[IAEP] How can we help kids get into the habits of looking for all possible causes and counter examples to problems?

Gary Martin garycmartin at googlemail.com
Mon Oct 3 15:04:04 EDT 2011

On 3 Oct 2011, at 18:35, Frederick Grose wrote:

> On Mon, Oct 3, 2011 at 12:58 AM, <nanonano at mediagala.com> wrote:
> >On 02/10/2011 09:07 a.m., Maria Droujkova wrote:
> >...I have never had to do anything with REASONS for seasons or phases of the moon, outside of curriculum design. Have you?
> ---------------------------------------------------------------------------------------------------------------
> One reason to think about  phases of the moon on our normal life is the fact that people on the north hemisphere see the moon "upsidedown".  Or the opposite: people on the southern hemisphere see the moon "upsidedown".
> We can use that knowledge on our normal life: On the calendar we can see the icons of phases of the mooon, but those icons were designed by northern people, with  the crescent moon like a "D" and the Waning Moon like a "C", but in the southern hemisphere is the opposite, crescent moon is a "C" and waning moon is a "D". (the people that designs calendar on the south repeat like parrots the things that northern people designs, so they draw the moon in the opposite way....)
> In northern hemisphere the mooon is liar, because she is a "C" when she is "de-crescent", and she is a "D" when she is Crescent, but here on the south the moon tell us the truth.
> -----------------------------
> For example: a child in Uruguay could take a picture of the moon and send to a child in Canada,  the same day, so they can compare that fact. and  maybe another child on the equator  can send another picture that shows the moon on the middle, like an "U".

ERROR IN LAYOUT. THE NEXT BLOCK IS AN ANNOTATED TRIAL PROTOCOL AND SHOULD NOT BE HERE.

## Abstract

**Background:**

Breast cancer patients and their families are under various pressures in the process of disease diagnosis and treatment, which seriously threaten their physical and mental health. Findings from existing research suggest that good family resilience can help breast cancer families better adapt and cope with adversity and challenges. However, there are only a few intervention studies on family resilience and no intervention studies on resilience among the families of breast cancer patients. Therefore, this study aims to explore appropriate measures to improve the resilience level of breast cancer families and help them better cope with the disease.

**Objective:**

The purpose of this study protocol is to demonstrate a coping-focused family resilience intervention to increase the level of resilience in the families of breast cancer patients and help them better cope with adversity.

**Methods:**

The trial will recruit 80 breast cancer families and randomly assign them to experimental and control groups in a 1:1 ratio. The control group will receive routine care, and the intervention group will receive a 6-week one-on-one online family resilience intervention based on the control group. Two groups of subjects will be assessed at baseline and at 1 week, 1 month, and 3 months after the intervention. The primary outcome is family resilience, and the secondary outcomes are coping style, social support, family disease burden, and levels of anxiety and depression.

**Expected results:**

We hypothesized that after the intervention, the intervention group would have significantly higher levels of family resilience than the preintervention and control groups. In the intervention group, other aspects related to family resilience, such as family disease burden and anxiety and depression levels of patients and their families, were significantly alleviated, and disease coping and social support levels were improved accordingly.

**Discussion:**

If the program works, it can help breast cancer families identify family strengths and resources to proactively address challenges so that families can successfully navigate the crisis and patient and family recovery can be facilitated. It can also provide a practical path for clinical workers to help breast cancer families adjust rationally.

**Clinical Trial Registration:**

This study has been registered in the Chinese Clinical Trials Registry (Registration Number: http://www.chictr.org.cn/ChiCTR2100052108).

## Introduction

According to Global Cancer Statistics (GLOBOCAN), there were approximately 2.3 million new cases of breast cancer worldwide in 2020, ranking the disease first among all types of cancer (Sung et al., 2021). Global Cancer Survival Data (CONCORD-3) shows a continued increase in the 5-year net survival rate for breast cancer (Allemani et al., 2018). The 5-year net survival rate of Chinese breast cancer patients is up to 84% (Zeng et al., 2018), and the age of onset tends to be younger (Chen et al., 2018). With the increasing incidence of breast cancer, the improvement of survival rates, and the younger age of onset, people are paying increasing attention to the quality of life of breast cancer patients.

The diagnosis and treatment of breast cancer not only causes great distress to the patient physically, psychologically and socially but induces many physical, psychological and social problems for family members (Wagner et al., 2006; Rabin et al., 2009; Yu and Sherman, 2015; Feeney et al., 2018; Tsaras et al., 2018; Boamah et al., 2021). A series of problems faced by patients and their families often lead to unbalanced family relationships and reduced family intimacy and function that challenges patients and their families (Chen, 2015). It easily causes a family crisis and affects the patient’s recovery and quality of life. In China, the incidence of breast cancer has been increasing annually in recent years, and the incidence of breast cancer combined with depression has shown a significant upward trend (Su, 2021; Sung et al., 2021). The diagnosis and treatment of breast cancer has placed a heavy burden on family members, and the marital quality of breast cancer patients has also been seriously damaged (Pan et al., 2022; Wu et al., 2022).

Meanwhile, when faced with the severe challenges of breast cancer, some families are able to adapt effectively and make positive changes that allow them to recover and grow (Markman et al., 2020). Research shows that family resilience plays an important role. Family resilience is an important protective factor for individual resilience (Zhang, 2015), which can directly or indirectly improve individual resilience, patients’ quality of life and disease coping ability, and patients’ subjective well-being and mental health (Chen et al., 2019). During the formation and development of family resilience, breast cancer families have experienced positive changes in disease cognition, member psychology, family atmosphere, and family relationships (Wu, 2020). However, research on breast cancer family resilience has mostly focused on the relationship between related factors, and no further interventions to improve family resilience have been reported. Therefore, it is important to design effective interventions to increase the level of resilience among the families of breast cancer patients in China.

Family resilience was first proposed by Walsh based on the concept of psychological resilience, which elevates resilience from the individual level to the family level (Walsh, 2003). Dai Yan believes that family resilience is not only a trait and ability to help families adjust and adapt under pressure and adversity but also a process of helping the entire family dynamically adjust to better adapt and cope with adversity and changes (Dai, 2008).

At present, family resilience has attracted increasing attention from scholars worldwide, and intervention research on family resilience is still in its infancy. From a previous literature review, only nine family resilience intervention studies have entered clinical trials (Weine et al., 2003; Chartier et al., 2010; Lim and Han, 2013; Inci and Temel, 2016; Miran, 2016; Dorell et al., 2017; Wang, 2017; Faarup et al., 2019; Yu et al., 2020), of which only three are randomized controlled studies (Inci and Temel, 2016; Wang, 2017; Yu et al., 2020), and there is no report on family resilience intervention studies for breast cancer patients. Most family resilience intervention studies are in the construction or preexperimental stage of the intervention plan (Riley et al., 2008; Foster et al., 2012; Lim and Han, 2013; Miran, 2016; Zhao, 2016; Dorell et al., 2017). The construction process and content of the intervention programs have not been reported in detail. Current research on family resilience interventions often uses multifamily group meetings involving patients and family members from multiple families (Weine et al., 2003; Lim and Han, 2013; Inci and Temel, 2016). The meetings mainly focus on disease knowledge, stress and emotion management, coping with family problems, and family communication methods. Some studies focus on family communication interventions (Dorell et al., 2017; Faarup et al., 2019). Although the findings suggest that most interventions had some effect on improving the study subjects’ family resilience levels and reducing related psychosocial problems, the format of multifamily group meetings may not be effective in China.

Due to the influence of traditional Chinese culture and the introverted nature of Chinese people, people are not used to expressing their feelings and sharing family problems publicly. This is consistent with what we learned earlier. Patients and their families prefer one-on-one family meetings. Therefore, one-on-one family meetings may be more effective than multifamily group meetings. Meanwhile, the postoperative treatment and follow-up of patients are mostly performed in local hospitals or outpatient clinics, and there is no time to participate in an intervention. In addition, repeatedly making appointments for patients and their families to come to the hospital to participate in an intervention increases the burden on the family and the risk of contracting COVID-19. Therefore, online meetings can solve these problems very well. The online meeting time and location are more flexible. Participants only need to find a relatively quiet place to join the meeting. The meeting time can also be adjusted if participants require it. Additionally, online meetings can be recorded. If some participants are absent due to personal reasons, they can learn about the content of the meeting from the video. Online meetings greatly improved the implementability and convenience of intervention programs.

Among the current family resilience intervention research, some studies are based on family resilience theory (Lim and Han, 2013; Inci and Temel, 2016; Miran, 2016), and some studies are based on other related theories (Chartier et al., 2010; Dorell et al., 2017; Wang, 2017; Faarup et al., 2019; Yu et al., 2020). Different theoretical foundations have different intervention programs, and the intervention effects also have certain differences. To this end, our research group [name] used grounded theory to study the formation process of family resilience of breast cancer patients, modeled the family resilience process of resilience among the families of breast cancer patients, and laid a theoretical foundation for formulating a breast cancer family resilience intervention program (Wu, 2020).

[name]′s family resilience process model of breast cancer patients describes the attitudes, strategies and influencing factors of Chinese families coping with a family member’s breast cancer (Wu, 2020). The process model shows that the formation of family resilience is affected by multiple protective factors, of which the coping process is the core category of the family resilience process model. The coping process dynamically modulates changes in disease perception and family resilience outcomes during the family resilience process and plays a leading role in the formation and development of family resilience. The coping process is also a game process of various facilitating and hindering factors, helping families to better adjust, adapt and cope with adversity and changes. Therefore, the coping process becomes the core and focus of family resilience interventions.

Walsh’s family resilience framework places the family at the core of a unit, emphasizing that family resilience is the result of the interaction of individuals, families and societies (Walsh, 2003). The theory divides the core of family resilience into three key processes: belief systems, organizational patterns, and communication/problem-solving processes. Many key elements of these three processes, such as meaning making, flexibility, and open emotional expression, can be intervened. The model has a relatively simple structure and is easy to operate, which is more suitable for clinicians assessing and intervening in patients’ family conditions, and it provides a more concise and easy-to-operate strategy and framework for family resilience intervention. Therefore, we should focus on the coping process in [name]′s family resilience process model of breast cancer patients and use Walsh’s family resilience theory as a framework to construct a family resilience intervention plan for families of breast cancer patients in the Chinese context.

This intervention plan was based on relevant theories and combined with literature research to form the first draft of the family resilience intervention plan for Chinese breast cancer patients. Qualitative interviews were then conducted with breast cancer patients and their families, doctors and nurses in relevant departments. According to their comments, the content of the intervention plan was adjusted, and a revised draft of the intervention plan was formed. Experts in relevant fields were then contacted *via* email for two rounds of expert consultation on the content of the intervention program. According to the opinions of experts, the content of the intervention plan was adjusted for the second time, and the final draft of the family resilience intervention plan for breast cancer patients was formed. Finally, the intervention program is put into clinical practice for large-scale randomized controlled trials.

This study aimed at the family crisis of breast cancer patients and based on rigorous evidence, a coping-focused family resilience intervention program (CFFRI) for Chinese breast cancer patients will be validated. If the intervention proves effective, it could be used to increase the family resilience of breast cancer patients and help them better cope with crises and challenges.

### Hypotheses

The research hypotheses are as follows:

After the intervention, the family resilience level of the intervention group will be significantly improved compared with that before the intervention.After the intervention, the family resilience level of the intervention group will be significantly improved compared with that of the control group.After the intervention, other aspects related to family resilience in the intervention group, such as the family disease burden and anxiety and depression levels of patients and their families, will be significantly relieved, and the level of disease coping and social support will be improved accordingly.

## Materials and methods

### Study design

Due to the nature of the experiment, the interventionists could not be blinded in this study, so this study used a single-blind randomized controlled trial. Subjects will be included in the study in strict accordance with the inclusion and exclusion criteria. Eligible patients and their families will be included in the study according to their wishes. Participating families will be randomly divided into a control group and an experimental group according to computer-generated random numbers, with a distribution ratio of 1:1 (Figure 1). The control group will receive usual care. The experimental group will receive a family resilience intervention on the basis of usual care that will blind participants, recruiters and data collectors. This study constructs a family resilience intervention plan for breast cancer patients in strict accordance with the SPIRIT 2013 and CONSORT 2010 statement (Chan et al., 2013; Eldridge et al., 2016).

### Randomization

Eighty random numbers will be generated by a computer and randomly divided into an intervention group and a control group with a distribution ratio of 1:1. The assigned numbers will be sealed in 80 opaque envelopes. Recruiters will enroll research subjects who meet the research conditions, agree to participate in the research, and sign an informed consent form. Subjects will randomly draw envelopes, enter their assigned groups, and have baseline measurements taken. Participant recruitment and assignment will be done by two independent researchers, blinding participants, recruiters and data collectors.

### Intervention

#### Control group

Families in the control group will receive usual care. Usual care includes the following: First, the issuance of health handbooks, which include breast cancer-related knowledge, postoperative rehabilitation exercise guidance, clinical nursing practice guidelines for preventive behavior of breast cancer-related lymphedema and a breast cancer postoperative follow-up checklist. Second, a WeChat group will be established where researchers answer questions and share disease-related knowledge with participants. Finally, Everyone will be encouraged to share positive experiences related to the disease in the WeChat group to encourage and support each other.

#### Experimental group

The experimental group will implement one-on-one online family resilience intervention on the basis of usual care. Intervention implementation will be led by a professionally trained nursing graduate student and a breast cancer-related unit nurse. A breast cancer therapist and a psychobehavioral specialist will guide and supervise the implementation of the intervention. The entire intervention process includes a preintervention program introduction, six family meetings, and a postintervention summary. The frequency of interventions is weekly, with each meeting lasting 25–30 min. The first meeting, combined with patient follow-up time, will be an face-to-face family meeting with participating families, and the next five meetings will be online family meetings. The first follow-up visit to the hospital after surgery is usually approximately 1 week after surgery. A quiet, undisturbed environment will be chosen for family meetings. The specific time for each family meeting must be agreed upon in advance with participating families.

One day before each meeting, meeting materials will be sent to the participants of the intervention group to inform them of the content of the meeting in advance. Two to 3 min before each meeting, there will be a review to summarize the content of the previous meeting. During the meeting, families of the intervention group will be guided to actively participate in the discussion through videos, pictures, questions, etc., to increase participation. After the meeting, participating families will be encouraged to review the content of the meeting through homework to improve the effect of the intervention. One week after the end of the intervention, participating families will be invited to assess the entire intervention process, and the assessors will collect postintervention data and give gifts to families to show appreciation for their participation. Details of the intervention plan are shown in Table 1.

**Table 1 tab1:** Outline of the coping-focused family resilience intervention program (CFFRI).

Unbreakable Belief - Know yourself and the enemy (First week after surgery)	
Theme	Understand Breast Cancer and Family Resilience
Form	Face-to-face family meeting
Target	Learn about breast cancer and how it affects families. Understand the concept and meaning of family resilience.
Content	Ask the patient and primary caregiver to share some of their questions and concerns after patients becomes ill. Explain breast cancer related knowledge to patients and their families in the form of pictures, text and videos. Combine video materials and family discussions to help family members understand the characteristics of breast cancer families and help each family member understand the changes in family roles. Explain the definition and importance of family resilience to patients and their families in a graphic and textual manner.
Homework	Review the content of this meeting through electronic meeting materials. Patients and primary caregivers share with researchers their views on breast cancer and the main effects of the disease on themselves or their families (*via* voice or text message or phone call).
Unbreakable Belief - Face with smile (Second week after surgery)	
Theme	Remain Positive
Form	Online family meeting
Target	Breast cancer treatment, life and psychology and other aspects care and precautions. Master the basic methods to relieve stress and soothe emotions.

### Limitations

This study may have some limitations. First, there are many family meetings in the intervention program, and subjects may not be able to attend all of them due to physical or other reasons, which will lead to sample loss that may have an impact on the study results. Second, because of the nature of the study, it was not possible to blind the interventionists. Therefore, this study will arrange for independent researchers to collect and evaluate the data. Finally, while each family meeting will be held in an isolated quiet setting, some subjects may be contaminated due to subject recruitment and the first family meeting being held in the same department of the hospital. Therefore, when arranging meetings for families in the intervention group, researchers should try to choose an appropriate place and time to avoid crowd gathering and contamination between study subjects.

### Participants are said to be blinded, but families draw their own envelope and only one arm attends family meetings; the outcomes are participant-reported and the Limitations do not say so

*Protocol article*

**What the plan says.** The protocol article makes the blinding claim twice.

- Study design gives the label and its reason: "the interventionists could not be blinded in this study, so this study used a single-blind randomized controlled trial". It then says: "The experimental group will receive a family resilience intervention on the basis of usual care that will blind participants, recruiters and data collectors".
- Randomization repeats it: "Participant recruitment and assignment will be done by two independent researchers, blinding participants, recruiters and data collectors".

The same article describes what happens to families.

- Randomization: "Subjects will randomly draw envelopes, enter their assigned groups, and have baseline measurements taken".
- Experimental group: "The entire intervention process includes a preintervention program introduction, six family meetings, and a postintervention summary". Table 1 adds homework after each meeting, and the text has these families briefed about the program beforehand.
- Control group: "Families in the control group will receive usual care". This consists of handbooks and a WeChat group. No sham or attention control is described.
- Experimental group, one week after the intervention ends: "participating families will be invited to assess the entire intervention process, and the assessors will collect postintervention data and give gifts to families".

> This suggests that in Gary Martin's Moon activity,
> http://wiki.sugarlabs.org/go/Activities/Moon
> http://activities.sugarlabs.org/sugar/addon/4034
> the hemisphere toggle control should instead control rotation of the view between the north and south extremes.
> That might help you if you wake up in a strange land and need clues to  your location.

Thanks for the feedback, unfortunately it requires 1) correct local time, 2) reasonably accurate longitude and latitude position, and some rather complex maths for calculating/using the positions of the Sun, Moon, Earth and your position on it – I have some of this math/code but it is not so accurate, current data in Moon is generated from 1min accurate public data tables provided by NASA (including Luna eclipses and Solar eclipses).

Any one know of some python based Open Source compatible source that is available? When I've previously dug about for an existing solution, I've usually ended up discovering things based on property blobs we could not legally ship/publish.


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